Black Canary and Zatanna: Bloodspell

Story by
Art by
Joe Quinones
Colors by
Dave McCaig
Letters by
Sal Cipriano
Cover by
DC Comics

When Black Canary lent a helping hand during a not-so-routine casino heist in Las Vegas, she didn't realize the far-reaching consequences of her involvement with the ringleader's alleged blood oath. Tied to a force she doesn't quite understand, Dinah turns to her old friend Zatanna for help, sending them on a journey that carries them through time and space. "Black Canary and Zatanna: Bloodspell" is a delightful romp through the classic DC Universe, feeling for all the world like a Silver Age caper with its bombastic characters and phenomenal figure work.

If I were to sum up this book in a word, it would be "accessible." It's been a long time since I've encountered a graphic this purely inviting. That is, a reader can pick this book up with next-to-no knowledge of the DC universe and enjoy it for a whole slew of reasons other than the fact that it centers on two classic DC characters. Black Canary and Zatanna both get sufficiently introduced through a series of flashbacks and character defining moments; from the outset, we know who they are and what motivated them. However open this story is to new readers, fans of the pre-New 52 DC universe will rejoice to see the old status quo reestablished in the books' pages. Fan favorites like Martian Manhunter, Superman and Green Arrow make appearances, although the focus remains stolidly on our titular heroes. Dini makes one thing very clear: this is very much a story about Black Canary, Zatanna, and their friendship.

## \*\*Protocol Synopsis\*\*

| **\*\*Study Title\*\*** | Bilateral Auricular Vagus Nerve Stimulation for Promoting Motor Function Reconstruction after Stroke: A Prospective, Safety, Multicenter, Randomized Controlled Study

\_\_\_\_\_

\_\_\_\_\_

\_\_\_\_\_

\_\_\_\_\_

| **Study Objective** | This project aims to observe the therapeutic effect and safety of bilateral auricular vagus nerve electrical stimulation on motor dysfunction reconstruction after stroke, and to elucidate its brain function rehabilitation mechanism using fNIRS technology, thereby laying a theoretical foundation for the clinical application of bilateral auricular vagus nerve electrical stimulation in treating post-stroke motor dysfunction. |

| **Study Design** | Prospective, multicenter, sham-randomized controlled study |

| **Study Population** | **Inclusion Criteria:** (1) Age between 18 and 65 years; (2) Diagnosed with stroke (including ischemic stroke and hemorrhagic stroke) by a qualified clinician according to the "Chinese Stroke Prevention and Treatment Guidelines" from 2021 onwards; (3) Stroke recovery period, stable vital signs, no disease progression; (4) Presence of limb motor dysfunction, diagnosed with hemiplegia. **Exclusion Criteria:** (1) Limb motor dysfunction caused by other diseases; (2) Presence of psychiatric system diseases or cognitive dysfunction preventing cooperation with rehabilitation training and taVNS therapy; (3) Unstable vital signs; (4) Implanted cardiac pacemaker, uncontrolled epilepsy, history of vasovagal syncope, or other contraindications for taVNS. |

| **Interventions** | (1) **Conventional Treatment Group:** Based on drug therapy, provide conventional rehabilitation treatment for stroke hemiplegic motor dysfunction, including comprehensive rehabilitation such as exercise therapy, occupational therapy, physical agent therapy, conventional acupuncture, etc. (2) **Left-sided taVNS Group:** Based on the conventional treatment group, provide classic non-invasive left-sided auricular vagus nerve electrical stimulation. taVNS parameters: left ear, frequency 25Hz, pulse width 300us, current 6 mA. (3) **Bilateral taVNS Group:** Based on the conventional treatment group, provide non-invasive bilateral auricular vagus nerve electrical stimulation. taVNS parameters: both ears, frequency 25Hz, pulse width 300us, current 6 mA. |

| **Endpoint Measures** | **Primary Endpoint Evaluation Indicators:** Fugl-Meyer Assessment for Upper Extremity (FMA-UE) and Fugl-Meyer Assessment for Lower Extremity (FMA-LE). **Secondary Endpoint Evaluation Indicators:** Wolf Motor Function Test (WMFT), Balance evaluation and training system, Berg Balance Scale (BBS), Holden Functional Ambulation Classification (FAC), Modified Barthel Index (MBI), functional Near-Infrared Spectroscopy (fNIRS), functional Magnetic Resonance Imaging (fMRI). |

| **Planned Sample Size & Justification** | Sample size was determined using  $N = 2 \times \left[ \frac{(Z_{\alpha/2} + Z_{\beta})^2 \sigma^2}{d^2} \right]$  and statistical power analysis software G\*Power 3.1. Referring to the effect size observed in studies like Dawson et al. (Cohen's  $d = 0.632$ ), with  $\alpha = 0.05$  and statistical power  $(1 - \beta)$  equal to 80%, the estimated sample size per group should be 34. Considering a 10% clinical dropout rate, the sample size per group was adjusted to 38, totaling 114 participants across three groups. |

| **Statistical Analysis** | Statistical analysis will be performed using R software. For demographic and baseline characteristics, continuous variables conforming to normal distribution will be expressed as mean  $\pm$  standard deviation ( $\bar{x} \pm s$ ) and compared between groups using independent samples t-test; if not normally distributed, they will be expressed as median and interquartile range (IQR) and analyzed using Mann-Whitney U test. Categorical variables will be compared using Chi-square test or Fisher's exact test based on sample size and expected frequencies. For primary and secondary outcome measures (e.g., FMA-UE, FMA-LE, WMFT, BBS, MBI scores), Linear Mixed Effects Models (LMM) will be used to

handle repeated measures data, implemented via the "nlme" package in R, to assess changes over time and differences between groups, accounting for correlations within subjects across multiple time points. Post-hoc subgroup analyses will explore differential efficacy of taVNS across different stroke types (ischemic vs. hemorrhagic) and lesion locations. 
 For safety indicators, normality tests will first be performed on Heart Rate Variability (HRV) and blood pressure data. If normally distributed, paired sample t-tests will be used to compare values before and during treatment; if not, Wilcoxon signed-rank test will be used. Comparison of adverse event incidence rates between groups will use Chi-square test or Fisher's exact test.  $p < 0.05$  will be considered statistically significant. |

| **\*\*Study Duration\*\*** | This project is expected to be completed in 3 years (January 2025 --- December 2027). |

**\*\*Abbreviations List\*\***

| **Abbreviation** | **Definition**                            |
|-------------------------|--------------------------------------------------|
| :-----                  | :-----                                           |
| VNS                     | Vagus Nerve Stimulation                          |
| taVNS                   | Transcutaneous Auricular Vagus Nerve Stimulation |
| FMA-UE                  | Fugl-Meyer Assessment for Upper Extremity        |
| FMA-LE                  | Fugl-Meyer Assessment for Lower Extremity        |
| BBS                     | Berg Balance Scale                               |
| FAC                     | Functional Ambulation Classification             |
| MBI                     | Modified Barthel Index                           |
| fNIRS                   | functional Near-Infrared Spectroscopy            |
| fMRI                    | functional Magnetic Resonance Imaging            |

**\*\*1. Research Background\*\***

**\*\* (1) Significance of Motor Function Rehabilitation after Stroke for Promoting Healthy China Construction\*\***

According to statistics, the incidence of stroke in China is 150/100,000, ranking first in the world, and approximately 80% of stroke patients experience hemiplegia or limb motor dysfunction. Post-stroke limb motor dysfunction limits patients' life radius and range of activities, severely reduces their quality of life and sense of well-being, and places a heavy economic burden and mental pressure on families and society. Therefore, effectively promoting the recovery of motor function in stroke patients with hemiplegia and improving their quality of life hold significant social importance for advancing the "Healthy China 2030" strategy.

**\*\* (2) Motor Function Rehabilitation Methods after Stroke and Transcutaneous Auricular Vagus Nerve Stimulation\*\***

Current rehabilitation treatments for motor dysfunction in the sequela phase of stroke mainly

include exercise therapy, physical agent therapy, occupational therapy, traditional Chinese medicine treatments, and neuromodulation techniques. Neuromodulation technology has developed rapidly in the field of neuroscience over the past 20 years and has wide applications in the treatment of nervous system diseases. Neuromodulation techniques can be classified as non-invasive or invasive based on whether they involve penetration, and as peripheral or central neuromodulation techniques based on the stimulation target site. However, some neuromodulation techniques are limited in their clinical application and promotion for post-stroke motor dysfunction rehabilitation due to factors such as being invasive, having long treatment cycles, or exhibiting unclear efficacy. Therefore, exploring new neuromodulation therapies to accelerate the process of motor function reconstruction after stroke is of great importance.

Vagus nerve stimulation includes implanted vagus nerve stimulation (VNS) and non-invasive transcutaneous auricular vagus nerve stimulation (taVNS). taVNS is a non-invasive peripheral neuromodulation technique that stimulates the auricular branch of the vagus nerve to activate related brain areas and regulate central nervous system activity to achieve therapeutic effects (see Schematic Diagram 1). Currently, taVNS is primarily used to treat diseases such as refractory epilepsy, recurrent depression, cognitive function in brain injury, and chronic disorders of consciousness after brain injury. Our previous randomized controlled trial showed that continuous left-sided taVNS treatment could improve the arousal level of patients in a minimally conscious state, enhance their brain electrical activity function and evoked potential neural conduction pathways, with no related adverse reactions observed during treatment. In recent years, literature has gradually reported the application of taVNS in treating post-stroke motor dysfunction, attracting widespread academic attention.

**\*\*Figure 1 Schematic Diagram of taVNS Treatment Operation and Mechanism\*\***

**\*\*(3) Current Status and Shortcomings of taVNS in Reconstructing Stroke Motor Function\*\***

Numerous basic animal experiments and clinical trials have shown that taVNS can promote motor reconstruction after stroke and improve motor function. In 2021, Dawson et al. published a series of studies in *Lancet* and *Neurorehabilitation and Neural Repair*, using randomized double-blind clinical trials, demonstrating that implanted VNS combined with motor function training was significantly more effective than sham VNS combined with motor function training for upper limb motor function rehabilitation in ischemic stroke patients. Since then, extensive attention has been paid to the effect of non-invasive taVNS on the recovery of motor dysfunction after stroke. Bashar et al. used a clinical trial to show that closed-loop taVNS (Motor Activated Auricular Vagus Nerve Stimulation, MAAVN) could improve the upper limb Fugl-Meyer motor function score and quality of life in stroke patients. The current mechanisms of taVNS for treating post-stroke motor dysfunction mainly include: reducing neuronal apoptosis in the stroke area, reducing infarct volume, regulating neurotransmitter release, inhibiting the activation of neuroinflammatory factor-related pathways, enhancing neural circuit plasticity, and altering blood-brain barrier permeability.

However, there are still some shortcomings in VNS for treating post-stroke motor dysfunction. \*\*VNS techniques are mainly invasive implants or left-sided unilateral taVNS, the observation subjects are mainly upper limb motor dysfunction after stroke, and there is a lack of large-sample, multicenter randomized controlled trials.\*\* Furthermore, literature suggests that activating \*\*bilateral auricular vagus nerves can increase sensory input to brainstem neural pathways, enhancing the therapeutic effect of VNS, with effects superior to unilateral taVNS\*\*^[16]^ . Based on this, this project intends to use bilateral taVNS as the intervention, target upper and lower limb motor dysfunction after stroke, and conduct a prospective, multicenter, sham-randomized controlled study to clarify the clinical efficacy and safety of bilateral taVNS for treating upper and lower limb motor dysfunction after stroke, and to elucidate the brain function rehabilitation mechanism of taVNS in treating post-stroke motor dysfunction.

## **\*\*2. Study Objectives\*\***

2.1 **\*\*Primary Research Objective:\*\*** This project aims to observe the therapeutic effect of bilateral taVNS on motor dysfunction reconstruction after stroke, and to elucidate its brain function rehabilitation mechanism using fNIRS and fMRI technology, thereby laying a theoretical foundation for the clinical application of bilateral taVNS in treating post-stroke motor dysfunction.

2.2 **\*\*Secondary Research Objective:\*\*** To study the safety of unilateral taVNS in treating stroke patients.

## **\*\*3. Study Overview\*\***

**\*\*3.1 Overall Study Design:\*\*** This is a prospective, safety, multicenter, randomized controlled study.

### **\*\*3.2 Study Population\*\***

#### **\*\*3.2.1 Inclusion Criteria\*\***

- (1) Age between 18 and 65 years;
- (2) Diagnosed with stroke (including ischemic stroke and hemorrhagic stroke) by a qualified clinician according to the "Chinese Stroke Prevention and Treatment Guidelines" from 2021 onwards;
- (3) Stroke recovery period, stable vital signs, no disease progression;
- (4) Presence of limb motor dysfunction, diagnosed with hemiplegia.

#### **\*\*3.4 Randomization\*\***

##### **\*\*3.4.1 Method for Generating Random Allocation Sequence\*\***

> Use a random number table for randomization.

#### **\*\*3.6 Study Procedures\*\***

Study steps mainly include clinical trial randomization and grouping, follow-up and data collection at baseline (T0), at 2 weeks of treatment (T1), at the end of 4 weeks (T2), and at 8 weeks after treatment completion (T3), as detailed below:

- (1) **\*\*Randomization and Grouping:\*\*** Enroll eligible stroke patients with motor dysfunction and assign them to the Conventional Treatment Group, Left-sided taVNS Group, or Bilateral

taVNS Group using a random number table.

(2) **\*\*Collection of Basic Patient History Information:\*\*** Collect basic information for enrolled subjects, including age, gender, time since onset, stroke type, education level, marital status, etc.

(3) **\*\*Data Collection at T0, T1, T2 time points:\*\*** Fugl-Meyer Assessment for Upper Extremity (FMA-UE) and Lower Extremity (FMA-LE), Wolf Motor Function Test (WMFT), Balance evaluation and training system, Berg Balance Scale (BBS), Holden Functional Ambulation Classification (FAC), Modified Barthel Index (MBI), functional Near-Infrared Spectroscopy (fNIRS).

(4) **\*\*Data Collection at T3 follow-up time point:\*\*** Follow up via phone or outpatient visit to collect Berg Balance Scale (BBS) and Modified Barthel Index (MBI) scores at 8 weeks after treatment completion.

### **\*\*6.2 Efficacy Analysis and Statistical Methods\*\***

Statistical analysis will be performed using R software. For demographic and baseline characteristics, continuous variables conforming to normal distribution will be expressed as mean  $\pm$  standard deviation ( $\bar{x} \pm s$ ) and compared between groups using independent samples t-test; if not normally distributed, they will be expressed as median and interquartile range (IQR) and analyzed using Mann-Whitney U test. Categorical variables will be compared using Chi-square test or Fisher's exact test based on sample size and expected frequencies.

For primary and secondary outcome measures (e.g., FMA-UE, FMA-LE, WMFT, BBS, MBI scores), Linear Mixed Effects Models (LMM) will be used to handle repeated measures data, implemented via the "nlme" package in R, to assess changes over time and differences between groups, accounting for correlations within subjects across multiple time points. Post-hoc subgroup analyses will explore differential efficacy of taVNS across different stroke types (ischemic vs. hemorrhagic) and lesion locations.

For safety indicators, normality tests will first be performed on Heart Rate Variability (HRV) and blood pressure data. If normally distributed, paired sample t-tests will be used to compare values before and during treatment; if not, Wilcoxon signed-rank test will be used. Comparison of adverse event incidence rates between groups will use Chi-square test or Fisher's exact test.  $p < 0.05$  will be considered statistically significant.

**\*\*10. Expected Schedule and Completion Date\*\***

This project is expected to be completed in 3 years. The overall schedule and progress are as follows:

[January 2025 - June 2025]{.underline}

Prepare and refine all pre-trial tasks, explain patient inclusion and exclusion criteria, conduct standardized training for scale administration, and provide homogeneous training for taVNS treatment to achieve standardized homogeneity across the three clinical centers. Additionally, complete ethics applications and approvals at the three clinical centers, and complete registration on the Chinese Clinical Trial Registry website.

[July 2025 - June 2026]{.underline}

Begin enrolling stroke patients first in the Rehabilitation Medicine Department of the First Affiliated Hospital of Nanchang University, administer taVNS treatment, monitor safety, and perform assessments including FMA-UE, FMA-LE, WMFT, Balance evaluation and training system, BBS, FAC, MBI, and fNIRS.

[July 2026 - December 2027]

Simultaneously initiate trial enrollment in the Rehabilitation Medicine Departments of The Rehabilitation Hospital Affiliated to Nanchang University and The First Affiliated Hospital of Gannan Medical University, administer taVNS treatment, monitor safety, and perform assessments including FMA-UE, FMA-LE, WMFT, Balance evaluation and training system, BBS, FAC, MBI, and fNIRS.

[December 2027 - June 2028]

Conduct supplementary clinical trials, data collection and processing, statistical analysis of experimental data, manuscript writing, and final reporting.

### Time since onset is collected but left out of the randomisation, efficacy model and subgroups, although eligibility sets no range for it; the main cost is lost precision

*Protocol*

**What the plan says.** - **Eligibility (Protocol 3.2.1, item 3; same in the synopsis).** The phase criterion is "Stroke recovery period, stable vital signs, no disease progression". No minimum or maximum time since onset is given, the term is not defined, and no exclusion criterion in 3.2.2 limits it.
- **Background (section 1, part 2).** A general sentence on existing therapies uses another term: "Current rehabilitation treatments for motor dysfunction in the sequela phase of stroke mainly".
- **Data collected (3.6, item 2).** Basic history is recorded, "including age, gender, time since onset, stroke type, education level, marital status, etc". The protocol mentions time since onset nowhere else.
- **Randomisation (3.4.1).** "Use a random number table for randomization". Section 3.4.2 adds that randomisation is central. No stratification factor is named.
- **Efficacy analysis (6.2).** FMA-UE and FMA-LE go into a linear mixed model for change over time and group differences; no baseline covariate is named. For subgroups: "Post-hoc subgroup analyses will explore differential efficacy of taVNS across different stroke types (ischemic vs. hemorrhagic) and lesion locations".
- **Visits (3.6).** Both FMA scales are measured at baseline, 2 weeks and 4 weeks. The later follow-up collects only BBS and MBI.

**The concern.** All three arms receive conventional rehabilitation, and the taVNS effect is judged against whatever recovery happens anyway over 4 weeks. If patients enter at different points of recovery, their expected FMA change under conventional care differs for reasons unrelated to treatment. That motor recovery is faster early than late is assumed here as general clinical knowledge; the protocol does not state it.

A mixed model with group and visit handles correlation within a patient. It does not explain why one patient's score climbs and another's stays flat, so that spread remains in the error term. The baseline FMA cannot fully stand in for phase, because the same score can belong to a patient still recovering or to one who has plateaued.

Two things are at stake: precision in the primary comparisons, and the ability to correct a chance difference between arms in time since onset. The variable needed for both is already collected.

On that note, Dini does a spectacular job at fleshing out their friendship and all of the intercharacter relationships. Although Black Canary and Green Arrow share the page for only a fraction of the graphic novel, their chemistry comes across as genuine, sweet and absolutely electric while providing a few good laughs. Likewise, Zatanna and her father's brief interaction truly captures their strong bond. What's more, Black Canary and Zatanna's joint mission feels completely organic; as odd as the pairing seems at first, Dini writes it in such a way that it is not only believable but indisputable. It's wonderful to see a book that centers so fully on friendship; some of the story's best moments took place in the women's downtime, whether it's their first meeting or a tour of the JLA Satellite or simply shopping for fishnets.

With the character work so central to this book, Quinones does the story exquisite justice with figures that leap off the page. Though his backgrounds are deliciously detailed and set up a gorgeous world, his characters steal the show with naturalistic body language and priceless expressions. He manages to infuse complex emotions into the characters with grace; within the first few pages, for example, Zatanna's father shows both fatherly concern and pride with a clear but subtle expression. Quinones works in a lot of diversity through body type and size, showing off a toned Black Canary in one panel and a wispy con girl in the next. His attention to eyes, however, truly brings out his knack for life-like expressions. What's more, this sets up a wonderfully creepy moment at the end of the book, if only by sheer contrast. Colorist Dave McCaig populates Quinones' work with vibrant colors that pop, creating a suitably bright world for such a fun, lighthearted story.

"Black Canary and Zatanna: Bloodspell" is the kind of book I would lend to a friend who was looking to get into comics. It's got all the right elements in just the right amounts: wicked fun, cheesy yet nostalgic one-liners, fantastic chemistry, rollicking action, full accessibility, and stunning artwork. In short, there's nothing not to love about this book.

Star Wars Jedi: Fallen Order Comic Teases Return of Major Sith Temple

More in Comics